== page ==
Teeth are made for biting, and it’s natural that your child is likely to want to test out their new chompers on any surface they can find. The trouble arises when mommy is the teething surface, or worse, other people.
It is very normal for a newly teething infant to test out their teeth on the breast, on fingers, on any surface that makes it’s way into their mouths. However, it’s not exactly pleasant for the “bitee”
Most children will grow out of the “toof testing” phase on their own – however, if you want to gently encourage your child to stop using you as a human chew toy, you can try the following:
How To Stop Biting While Breastfeeding
Understand why your child is biting. Sometimes it’s out of boredom, sometimes it’s out of impatience for let down, sometimes it’s because they’re teething and their gums hurt. Sometimes it’s because they’ve finished, and are just playing at the breast. If you can preempt the situations where your child will bite you, you can mostly avoid the nips.
Biting will generally come as a shock to a mother, and our natural reaction can be to yelp, or jump. Sometimes this is enough to discourage biting.
Some mothers have told me that the fright from Mom yelping was enough to start a “nursing strike” where the baby would refuse to breastfeed. If this does happen to you – persevere gently, patiently, and soothingly with your child, reassuring them with lots of snuggles, and eye contact that mommy loves them very much, and that it’s safe and OK to breastfeed.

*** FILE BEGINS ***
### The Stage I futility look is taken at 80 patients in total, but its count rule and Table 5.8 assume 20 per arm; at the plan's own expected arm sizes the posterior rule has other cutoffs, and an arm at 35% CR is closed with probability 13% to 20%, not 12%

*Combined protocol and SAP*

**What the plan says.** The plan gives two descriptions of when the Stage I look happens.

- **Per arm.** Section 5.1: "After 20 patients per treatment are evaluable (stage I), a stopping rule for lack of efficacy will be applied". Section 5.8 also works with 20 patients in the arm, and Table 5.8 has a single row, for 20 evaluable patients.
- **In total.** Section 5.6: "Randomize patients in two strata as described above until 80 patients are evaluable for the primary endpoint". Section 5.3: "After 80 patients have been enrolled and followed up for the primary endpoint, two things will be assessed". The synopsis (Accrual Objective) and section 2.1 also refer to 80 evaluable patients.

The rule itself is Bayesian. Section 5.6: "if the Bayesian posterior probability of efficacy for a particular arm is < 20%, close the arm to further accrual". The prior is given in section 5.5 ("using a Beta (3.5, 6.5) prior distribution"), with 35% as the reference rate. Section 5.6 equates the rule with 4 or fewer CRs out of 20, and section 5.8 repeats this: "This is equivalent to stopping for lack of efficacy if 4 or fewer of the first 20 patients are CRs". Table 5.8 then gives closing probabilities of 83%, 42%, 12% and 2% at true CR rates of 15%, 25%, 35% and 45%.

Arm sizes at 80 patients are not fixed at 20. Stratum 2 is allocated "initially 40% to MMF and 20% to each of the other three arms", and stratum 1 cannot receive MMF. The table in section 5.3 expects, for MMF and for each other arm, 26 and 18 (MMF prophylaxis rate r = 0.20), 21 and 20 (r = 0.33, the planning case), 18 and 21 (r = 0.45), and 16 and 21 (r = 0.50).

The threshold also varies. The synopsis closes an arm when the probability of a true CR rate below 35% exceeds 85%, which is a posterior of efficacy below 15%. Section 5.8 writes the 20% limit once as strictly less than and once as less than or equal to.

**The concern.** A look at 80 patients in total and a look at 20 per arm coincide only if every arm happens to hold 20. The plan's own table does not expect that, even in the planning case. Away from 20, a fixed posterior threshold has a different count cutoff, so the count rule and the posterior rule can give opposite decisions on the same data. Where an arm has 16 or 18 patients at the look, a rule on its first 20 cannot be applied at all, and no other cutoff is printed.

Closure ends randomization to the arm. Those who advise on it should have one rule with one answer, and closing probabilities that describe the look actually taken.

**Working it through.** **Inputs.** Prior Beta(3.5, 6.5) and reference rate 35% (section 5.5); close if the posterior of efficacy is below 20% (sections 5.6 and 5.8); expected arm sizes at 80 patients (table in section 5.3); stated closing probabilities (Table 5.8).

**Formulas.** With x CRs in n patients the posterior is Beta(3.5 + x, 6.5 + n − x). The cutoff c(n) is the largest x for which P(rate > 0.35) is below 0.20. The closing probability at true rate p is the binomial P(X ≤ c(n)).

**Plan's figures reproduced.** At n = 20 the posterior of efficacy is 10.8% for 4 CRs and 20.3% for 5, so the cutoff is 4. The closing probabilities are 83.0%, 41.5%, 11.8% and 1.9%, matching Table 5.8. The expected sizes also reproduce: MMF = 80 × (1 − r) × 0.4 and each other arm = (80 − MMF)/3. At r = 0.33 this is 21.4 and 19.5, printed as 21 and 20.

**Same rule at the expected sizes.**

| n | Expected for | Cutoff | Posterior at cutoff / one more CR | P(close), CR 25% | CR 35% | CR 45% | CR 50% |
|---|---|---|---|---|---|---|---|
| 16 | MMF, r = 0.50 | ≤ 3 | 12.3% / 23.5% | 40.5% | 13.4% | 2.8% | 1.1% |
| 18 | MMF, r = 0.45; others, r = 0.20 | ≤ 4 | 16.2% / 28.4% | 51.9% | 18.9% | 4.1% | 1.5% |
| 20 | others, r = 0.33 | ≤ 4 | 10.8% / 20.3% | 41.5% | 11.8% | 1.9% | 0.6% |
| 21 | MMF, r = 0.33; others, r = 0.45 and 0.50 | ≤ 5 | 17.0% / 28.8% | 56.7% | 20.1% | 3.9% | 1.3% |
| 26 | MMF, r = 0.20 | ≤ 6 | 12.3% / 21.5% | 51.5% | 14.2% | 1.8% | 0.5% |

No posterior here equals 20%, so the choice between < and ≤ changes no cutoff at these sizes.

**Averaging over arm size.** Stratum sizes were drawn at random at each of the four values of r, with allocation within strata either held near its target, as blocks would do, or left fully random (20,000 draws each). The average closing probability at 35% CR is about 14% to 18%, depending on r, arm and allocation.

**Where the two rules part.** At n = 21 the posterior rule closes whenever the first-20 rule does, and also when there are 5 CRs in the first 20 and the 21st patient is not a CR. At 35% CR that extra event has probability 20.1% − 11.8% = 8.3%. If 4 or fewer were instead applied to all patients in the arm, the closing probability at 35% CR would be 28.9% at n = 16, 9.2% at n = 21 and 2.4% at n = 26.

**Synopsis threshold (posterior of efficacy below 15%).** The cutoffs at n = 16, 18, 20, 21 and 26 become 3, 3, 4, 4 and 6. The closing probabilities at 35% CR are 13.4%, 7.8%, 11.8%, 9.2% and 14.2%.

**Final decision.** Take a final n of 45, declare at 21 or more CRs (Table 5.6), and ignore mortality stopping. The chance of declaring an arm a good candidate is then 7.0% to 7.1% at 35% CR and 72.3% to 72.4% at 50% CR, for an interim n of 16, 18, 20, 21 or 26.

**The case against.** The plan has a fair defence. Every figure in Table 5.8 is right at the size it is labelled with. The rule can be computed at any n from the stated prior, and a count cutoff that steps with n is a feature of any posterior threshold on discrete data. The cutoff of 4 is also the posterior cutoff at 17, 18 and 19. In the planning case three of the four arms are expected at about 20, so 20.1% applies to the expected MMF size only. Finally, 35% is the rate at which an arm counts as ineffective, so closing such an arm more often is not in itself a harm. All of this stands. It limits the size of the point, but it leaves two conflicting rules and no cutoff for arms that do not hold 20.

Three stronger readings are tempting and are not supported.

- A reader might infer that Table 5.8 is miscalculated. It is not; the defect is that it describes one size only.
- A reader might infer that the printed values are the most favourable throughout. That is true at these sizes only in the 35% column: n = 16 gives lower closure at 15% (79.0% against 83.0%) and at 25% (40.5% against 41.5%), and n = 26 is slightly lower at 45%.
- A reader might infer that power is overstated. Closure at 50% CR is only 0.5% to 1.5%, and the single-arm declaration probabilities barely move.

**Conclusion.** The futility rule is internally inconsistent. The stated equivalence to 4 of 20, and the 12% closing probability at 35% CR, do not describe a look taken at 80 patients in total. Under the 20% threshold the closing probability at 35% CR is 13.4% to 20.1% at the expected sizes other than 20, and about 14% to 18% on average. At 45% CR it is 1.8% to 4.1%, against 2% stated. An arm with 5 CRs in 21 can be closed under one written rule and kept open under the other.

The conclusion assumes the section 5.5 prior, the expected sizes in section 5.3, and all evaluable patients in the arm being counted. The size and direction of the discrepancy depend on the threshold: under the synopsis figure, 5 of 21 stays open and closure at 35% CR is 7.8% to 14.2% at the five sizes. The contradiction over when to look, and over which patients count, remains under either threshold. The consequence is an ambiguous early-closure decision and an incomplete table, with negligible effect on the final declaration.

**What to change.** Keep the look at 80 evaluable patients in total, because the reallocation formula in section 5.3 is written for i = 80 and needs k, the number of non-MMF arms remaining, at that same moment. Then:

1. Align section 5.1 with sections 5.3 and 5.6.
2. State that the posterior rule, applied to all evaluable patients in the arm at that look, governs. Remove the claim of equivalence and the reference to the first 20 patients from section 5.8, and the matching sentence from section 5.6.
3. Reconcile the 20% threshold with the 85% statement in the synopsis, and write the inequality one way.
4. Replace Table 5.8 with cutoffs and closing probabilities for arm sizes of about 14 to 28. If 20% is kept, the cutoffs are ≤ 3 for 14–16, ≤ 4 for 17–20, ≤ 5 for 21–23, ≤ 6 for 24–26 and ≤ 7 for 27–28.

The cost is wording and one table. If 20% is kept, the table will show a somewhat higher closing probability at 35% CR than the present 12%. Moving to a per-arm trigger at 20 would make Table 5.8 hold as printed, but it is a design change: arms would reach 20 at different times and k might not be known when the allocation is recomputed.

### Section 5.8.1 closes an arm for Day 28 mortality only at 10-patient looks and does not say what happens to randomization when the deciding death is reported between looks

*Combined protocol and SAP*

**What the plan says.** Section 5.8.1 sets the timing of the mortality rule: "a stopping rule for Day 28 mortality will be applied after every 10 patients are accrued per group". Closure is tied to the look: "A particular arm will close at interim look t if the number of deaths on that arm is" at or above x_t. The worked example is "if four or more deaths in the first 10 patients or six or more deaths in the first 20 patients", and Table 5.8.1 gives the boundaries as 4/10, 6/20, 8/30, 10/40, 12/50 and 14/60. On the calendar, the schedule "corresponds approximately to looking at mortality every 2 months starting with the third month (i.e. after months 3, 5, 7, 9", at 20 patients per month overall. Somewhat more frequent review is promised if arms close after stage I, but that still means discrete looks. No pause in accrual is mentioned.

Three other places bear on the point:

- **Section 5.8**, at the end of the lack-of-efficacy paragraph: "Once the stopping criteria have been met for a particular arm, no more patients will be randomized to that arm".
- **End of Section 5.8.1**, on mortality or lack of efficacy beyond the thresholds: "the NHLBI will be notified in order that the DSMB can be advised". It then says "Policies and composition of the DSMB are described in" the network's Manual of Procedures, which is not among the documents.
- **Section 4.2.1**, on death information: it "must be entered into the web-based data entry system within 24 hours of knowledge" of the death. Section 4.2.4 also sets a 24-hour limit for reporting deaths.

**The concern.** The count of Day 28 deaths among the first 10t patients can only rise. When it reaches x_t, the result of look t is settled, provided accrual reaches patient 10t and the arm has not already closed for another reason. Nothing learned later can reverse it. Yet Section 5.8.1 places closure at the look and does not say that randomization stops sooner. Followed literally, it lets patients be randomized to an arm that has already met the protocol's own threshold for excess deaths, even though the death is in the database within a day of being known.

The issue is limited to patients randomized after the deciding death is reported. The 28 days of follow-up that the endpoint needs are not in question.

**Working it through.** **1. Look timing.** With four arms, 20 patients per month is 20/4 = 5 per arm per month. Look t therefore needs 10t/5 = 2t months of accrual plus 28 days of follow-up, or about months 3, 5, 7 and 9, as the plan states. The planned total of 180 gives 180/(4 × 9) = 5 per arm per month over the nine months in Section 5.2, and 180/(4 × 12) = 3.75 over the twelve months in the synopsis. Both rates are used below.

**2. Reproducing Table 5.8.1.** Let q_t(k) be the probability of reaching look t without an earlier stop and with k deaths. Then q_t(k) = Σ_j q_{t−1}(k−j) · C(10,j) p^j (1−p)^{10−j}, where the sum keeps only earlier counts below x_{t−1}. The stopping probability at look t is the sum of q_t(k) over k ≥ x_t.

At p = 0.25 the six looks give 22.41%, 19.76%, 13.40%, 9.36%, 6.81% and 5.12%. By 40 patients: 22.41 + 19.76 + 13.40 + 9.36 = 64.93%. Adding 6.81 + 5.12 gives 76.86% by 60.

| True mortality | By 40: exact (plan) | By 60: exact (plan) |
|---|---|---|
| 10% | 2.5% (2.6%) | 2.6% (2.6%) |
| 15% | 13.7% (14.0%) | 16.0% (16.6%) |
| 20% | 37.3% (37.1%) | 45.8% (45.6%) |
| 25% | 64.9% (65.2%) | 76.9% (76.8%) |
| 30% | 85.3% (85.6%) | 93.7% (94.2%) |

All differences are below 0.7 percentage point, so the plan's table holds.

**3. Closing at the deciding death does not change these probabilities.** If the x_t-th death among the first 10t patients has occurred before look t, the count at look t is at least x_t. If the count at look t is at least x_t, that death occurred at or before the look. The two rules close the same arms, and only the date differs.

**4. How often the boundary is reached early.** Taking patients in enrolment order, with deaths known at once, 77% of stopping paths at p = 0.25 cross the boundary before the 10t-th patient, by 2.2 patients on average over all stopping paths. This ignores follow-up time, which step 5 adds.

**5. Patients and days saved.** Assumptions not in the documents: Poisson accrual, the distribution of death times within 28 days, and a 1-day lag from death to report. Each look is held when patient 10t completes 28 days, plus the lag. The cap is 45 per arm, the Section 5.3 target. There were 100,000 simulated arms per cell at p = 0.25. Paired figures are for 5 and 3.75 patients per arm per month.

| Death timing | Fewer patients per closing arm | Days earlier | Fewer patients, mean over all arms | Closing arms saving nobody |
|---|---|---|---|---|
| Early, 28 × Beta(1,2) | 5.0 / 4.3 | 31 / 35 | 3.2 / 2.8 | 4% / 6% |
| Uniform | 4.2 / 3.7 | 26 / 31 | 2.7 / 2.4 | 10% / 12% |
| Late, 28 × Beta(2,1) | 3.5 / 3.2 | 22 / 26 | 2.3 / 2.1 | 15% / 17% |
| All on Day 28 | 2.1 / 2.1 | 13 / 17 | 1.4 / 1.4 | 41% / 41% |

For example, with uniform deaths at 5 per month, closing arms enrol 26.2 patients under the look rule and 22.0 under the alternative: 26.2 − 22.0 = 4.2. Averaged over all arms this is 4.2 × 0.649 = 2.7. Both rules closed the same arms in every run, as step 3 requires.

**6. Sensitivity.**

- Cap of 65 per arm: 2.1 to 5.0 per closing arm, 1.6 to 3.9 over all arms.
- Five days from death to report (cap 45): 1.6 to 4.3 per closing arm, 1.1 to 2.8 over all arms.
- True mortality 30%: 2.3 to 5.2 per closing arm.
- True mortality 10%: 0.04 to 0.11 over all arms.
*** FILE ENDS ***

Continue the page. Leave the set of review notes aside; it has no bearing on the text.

While it hurts, try not to get angry, or impatient with your baby. This will only exacerbate the situation.
Say ouch, gently remove the breast, make eye contact and say “Mommy’s aren’t for biting, please feed gently” (or something to that effect)
If your baby is teething, you can offer them a teething toy, try an amber necklace (to wear, not to chew on) offer a cool wet flannel to chew on, or a carrot to gnaw on.
How To Stop A Toddler Biting:
If your toddler is a biter, the situation is a little different. Toddlers may bite for several reasons:
- It feels nice
- To assert control over their environment
- To gain the attention of a parent
- As a means of communicating
- To cause pain
None of the above reasons mean that your child is “naughty” or wrong – however their behavior is clearly something that isn’t socially acceptable.
Strategies that you can try to assist your little one to find better ways to use their teeth are:
- Verbally explain that biting hurts, and it’s not nice to make people hurt.
- Give them the attention they are seeking
- Explain to your little one that you would never let anyone hurt them, and it’s not OK to hurt anyone else.
- If they’re in a group situation with other children, remove them from the angst, give them a cuddle and verbally explain that they mustn’t bite others.
- Offer them alternative ways to deal with their frustration and anger, and encourage them to communicate their feelings.
- IGNORE other parents snide remarks about your “naughty” child. They’re not naughty, they’re normal, and try not to take other people’s remarks on board.
We’d love to hear your gentle strategies for stopping biting – feel free to comment !
Photo Credit: funky fat girl